There will be a difference at Napier's Dawn Parade tomorrow. The day that marks New Zealand's terrible experience at Gallipoli (and New Zealand's coming of age) has for almost a century been characterised by bemedalled but thinning ranks of veterans from the The Great War, then from the Second World War, and from Korea and Vietnam.
recognising that Anzac Day means much more than the observance of an historical event (in this case, a military failure that cost us, proportionately, more men than any other combatant nation) a feature of Napier's Dawn Parade will be our youth. It is - as if such evidence were needed - a testament to the universality of the spirit of Anzac Day, which is no less relevant today than it was in those grief-stricken years that followed the First World War.
As New Zealand's day of remembrance it honours those who died and imposes on us the need to reflect on why they did so.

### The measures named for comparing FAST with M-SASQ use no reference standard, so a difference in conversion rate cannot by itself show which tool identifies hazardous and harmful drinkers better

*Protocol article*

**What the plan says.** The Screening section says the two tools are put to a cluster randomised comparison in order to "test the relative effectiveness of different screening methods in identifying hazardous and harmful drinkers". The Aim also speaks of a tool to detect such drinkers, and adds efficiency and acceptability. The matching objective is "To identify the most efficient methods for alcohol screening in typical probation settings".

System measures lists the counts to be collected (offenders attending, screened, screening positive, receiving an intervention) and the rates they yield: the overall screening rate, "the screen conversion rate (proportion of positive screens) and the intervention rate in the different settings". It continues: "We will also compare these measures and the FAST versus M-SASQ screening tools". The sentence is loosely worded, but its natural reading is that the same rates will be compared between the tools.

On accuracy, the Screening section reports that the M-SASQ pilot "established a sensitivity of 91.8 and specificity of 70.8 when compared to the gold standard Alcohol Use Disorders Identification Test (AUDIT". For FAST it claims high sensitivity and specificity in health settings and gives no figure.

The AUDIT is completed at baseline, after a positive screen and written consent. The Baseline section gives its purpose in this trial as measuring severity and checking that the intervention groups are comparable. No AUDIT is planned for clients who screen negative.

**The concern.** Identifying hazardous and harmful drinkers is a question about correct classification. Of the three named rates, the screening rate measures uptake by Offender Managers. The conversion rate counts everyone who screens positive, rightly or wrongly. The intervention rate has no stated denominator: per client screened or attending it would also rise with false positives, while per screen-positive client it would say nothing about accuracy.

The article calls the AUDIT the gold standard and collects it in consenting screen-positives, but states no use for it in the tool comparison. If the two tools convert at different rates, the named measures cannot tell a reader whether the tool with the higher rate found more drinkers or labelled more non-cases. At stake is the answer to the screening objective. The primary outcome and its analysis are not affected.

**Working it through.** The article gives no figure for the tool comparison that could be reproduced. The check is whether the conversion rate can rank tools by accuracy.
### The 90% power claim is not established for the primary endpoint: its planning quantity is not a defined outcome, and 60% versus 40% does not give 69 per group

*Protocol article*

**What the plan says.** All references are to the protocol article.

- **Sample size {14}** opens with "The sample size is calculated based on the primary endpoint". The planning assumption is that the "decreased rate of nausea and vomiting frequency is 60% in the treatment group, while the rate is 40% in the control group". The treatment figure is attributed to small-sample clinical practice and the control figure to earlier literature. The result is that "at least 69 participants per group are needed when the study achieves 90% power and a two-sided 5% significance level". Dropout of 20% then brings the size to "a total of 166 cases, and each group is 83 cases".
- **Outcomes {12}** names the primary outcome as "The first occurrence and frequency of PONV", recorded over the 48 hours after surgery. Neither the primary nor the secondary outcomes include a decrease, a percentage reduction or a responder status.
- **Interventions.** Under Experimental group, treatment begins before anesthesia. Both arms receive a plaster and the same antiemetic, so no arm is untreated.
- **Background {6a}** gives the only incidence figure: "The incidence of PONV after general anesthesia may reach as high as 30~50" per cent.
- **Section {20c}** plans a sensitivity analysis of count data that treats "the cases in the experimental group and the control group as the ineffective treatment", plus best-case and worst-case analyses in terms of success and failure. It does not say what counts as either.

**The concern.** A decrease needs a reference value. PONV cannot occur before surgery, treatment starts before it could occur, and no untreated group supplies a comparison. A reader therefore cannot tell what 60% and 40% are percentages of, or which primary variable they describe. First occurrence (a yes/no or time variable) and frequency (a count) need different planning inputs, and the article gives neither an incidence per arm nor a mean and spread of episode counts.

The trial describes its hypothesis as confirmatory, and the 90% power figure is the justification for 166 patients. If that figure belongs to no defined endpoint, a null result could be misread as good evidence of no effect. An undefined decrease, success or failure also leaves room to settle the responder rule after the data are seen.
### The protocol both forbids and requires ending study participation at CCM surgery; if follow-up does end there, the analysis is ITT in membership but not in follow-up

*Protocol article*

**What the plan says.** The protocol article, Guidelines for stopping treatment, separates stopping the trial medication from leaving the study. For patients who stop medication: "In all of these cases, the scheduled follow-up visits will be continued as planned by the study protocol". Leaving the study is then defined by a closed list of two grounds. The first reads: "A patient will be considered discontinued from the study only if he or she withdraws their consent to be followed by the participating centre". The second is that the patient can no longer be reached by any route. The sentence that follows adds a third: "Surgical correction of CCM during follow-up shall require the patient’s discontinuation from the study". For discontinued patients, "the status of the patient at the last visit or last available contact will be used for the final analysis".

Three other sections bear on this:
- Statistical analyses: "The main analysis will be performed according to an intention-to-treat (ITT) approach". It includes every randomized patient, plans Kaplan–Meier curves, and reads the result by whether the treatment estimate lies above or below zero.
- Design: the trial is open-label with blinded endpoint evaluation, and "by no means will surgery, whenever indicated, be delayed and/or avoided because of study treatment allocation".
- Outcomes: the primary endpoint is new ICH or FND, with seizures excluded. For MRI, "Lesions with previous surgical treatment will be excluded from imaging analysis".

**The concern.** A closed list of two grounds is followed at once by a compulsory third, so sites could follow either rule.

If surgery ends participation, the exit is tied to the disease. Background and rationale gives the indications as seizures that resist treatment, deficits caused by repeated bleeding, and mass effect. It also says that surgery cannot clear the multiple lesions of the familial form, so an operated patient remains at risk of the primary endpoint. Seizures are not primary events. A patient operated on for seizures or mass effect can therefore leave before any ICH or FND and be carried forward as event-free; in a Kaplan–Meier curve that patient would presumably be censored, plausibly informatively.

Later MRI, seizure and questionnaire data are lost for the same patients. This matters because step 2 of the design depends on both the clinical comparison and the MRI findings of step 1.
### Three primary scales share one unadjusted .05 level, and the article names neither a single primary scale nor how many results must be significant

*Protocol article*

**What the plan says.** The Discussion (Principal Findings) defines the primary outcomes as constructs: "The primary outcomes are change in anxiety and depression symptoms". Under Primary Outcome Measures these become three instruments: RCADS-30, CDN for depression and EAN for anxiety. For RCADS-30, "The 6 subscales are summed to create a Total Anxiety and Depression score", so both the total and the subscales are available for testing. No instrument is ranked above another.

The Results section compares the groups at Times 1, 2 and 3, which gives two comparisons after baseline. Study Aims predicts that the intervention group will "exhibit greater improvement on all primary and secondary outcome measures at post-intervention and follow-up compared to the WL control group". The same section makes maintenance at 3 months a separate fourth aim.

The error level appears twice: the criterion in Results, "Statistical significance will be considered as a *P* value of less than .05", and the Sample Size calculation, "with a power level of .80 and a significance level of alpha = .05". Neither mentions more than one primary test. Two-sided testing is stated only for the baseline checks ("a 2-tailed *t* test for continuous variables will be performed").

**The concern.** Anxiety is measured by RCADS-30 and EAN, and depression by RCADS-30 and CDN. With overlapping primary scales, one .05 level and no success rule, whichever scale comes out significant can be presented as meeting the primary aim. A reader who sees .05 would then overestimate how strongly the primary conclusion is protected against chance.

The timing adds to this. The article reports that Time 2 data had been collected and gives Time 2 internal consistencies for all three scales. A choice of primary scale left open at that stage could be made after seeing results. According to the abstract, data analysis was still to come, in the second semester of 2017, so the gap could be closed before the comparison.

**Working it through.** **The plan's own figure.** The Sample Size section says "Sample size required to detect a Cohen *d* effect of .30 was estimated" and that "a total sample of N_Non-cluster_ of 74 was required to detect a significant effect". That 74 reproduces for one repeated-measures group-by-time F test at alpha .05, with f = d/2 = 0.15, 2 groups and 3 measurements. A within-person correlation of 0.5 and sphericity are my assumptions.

There's an enduring nobility that has transcended the horror and filth of the trenches to gives the sacrifice immediacy for the generations that have followed. While the experiences of those who fought there are, thankfully, unfathomable for most of us, the collective memory of those thrown into that dreadful crucible has survived to be vivid, timeless, and personal. We are drawn to such a memory because we prize those finer human qualities that have been cast into relief by the awfulness of Gallipoli; qualities such as courage and self-denial, self-respect and personal responsibility.
Every April 25, instinctively we stand and quietly reflect on the ideals that are as worth striving for as they were in 1914.
How can we reconcile, in the face of the heroic sacrifice we salute every year, the daily evidence of consuming self-interest? As we celebrate the virtue of our forebears, why do we fail to recognise the need for it, not just in ourselves, but in the cultures of our institutions?
Anzac Day doesn't glorify war. It quietly and bravely acknowledges that we are a product of our own past and that our future is what we are prepared to make of it ourselves, individually and collectively.